Terry Anderson and Pamela Snyder with the Political Economy Research Center in Bozeman, Montana, propose a system that recognizes property rights in the resource as a means of conserving groundwater. In Georgia’s command and control approach, users can only pump so much water and are not allowed to transfer their right to pump, except in the case of farmers, whose agricultural withdrawal permit may be transferred with the land in a sale, but only for agricultural purposes. This approach puts a stranglehold on development without encouraging efficient use.
Anderson and Snyder offer a better management technique that recognizes “highest and best use.” Under their plan, the total amount of water pumped from the aquifer is limited based upon a sound scientific analysis that ensures adequate recharge. Pumping rights are then allocated based upon a market trading system, resulting in a solution that allows for economic growth, as long as it does not overdraw the aquifer. For more information on this idea, see the Georgia Public Policy Foundation’s primer, “Water permit transfers: Bridging the Misinformation Gap.”
A similar procedure can be used to allocate surface water. Scientific analysis would determine the amount of surface water necessary to ensure sufficient instream flows to protect fish and wildlife habitat. Usage rights would then be allocated through the trading system. For example, the market would handle the difficult allocation decisions regarding competing demands such as domestic water use for growing cities, irrigation use for crops, navigation use for barge traffic and industrial use for new industry. In addition, the market provides an automatic response to the inevitable droughts. When prices for water rise, users will be encouraged to consume less, just as they do for other goods.
Adopting a watershed approach to a water market, and requiring that there is no downstream impact when trading occurs, should allay fears that a growing metro Atlanta will “suck up all the water” in Georgia. Water withdrawal permit holders who wish to enter the market will continue to operate under EPD oversight. And they would be transferring – selling – the right to use their allocation, not selling the water itself.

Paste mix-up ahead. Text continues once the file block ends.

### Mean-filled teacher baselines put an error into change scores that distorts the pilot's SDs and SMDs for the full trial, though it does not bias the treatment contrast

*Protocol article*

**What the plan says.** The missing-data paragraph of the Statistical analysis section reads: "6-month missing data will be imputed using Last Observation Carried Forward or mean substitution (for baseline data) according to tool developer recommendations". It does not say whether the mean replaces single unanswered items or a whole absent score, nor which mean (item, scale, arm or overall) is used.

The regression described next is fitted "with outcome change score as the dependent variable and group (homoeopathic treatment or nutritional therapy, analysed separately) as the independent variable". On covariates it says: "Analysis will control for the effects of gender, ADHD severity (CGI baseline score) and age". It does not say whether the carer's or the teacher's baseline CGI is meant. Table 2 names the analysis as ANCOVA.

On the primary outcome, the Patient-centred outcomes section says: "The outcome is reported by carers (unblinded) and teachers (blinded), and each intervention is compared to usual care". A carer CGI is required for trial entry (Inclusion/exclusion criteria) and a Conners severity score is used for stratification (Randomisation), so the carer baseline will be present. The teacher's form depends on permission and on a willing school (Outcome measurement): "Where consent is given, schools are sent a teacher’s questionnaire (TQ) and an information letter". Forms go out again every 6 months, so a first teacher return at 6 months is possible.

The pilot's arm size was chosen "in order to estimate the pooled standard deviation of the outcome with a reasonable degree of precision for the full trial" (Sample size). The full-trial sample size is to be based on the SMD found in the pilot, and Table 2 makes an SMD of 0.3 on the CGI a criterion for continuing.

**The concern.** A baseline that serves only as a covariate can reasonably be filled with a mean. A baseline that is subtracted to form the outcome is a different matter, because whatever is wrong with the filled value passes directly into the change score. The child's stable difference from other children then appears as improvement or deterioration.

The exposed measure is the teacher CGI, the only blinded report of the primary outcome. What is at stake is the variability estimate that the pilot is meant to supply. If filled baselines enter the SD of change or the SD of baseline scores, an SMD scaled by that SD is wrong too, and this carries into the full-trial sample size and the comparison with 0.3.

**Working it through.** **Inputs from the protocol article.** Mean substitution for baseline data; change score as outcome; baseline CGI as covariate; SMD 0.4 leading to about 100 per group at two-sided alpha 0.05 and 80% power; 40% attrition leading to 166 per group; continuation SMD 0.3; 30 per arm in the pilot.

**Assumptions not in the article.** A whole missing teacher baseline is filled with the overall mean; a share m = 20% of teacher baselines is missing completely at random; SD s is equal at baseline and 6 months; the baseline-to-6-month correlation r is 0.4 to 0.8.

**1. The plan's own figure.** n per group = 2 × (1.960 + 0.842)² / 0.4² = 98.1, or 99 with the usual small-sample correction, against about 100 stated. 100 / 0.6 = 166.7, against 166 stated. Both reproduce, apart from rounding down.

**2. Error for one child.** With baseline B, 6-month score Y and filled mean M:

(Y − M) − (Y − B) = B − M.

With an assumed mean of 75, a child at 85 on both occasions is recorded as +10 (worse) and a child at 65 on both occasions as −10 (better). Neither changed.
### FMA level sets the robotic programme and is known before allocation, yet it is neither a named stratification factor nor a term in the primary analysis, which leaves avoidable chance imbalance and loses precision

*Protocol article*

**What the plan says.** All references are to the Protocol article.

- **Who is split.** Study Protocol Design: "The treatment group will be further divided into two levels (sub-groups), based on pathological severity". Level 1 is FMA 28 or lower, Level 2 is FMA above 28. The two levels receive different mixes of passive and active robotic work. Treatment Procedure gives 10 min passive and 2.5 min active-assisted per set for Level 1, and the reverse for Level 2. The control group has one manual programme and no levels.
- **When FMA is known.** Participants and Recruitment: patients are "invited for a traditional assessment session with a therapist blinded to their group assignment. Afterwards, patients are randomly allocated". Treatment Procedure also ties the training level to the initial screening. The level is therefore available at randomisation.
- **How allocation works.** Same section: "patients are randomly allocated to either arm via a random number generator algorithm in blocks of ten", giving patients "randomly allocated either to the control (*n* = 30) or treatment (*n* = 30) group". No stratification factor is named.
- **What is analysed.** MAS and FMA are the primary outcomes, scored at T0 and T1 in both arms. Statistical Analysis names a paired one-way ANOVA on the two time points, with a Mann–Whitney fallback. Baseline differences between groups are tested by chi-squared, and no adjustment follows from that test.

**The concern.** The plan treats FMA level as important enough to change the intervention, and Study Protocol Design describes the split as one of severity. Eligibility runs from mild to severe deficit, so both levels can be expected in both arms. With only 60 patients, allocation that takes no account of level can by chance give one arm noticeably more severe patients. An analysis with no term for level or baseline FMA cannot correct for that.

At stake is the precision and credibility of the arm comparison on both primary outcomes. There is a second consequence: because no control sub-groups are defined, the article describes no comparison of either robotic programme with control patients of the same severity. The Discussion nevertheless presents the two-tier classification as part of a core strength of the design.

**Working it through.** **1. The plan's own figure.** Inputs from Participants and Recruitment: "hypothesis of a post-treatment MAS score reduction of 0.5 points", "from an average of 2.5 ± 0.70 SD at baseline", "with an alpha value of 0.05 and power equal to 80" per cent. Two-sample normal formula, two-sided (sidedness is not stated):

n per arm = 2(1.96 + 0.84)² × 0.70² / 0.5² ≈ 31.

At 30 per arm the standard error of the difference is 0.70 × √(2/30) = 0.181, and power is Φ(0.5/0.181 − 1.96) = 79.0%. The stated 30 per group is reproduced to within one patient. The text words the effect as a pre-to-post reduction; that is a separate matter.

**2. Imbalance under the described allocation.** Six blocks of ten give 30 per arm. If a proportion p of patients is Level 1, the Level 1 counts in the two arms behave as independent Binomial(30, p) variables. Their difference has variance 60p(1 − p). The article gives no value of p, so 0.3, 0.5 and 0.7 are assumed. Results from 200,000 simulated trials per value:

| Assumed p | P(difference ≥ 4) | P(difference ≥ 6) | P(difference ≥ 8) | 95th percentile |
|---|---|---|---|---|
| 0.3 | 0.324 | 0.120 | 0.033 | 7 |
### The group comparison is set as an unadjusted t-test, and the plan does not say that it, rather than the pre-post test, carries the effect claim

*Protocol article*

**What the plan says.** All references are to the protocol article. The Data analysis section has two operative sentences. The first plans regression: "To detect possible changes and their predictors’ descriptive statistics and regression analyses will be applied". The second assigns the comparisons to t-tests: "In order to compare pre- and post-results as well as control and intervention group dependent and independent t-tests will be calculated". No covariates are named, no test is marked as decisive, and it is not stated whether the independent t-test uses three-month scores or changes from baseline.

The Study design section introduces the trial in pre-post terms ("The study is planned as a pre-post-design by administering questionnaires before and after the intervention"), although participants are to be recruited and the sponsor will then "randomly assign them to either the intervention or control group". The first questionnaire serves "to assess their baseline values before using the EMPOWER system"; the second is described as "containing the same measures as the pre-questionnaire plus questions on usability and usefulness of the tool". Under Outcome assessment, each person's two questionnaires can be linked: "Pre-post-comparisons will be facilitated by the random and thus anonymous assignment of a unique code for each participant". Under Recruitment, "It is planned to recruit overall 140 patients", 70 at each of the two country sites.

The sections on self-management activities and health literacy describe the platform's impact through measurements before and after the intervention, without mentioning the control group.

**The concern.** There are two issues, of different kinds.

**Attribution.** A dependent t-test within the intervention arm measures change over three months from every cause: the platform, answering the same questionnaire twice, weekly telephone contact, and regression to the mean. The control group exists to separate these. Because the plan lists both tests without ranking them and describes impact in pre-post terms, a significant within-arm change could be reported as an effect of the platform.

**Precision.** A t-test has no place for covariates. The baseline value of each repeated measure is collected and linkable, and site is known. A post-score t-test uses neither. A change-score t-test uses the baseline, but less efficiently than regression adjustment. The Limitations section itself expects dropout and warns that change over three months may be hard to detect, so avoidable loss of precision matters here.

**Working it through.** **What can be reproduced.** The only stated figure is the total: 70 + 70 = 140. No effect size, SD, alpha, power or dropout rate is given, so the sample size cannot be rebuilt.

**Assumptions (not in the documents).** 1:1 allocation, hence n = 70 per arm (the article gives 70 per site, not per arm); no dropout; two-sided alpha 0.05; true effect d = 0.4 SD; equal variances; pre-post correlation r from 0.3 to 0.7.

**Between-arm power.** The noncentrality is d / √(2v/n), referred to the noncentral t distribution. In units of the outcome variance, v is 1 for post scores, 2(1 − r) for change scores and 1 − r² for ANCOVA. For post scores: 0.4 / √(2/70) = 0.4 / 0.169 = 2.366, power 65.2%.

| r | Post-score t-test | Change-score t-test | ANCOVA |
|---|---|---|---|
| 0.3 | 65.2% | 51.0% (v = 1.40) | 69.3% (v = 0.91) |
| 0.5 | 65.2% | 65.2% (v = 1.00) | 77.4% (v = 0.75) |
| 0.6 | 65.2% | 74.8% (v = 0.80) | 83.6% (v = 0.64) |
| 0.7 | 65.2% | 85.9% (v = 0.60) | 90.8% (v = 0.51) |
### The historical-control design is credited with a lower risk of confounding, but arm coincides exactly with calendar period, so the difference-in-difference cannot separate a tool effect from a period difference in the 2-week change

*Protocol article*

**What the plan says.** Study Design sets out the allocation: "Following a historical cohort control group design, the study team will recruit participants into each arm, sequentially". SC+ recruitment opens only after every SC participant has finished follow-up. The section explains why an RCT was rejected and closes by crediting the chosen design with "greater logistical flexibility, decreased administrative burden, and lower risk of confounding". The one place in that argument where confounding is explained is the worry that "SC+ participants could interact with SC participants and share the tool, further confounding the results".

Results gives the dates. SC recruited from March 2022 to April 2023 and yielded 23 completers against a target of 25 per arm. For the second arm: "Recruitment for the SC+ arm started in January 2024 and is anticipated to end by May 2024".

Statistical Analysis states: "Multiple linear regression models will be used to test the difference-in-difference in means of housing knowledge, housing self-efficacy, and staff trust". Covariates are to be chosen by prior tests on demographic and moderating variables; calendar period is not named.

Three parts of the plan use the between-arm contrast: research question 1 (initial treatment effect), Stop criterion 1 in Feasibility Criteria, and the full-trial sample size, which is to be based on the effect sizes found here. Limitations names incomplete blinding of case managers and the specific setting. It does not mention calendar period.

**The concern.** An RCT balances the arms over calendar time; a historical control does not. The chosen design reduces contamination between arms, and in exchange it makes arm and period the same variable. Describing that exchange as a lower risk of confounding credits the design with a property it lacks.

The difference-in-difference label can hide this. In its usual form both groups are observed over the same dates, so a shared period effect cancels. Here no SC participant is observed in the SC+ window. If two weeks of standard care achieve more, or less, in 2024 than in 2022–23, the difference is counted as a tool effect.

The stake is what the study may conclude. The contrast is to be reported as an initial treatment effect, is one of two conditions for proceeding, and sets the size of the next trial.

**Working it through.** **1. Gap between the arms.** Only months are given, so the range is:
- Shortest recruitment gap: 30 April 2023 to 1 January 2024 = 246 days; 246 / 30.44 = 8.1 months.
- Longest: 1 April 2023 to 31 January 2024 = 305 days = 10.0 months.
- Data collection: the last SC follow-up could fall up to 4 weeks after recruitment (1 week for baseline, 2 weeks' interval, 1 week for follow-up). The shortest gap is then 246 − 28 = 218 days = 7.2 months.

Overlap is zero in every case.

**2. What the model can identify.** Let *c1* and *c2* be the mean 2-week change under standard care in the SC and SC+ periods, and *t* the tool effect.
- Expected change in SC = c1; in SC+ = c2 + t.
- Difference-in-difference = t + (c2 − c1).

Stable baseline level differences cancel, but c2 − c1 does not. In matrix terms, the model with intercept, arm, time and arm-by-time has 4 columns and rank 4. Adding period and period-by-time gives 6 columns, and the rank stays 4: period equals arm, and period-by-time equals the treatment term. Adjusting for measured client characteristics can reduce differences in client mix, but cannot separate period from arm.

Adopting a market approach does not mean that there is an absence of regulation. Dr. Ronald G. Cummings, Georgia’s eminent scholar in environmental policy at Georgia StateUniversity, has identified many of these issues (environmental impacts, speculation, monitoring and enforcement, transaction costs, impacts to rural economies, exports across state lines, etc.) and proposes policy options to meet these concerns. For more information, see “Water Rights Transfers: Options for Institutional Reform” (2001), Ronald G. Cummings, Nancy A. Norton and Virgil J. Norton, www.gsu.edu/~wwwenv/programs/water/2001_001.pdf.
Barrett Walker, trustee for the Alex C. Walker Educational and Charitable Foundation, contributed to this chapter
[iii] “Fecal-coliform bacteria concentrations in streams of the Chattahoochee River National Recreation Area,
Metropolitan Atlanta, Georgia, May–October 1994 and 1995 U.S. Geological Survey Water-Resources Investigations Report 00-4139 August 2000.” http://ga.water.usgs.gov/publications/wrir00-4139.pdf . “State of Georgia TMDL Implementation Plan for Fecal Coliform Parameter for Fish Pond Drain, Seminole County, Georgia, www.swgrdc.org/water/fishpond.pdf
[iv] “Guidelines for Eating Fish from Georgia Waters, 2004 Update,” Georgia Department of Natural Resources, www.dnr.state.ga.us/dnr/environ/gaenviron_files/fishadvs_files/fcg_2004.pdf
[v] City of Atlanta Department of Public Works Division of Wastewater Services, “Impacts Assessment (East & West Watersheds), Metro Atlanta Urban Watersheds Initiative” (Atlanta: CH2M Hill Corporation, September 1998).
[vi] Source: Georgia Environmental Protection Division.
[viii] U.S. Geological Survey http://water.usgs.gov/pubs/circ/2004/circ1268/pdf/circular1268.pdf
[ix] Georgia GAP 2003 Report, http://narsal.ecology.uga.edu/gap/report2003.html
[x] Bruce K. Ferguson, Introduction to Stormwater: Concept, Purpose, Design (New York: John Wiley & Sons, 1998), p. 162
[xi]“For Water Conservation, Pricing Trumps Prohibition,” Georgia Public Policy Foundation, Benita Dodd, http://www.gppf.org/article.asp?RT=&p=pub/Water/envwateruse040528.htm
[xii] U.S. EPA, 1998 305(b) report.
[xiii] “Financing Watershed Conservation: The FONAG Water Fund in Quito, Ecuador,” prepared by Marta Echavarria, Ecodecisión and The Nature Conservancy in collaboration with Paulina Arroyo, The Nature Conservancy, 2003
[xiv] “Griffin a National Model for Stormwater Solutions,” by Sara Pilzer, Georgia Public Policy Foundation,
[xv] Georgia Supreme Court, www2.state.ga.us/Courts/Supreme/pdf/s04a0696.pdf
The Georgia Public Policy Foundation is an independent think tank that proposes practical, market-oriented approaches to public policy to improve the lives of Georgians. Nothing written here is to be construed as necessarily reflecting the views of the Georgia Public Policy Foundation or as an attempt to aid or hinder the passage of any bill before the U.S. Congress or the Georgia Legislature.
© Georgia Public Policy Foundation (August 17, 2004). Permission to reprint in whole or in part is hereby granted, provided the affiliation is cited.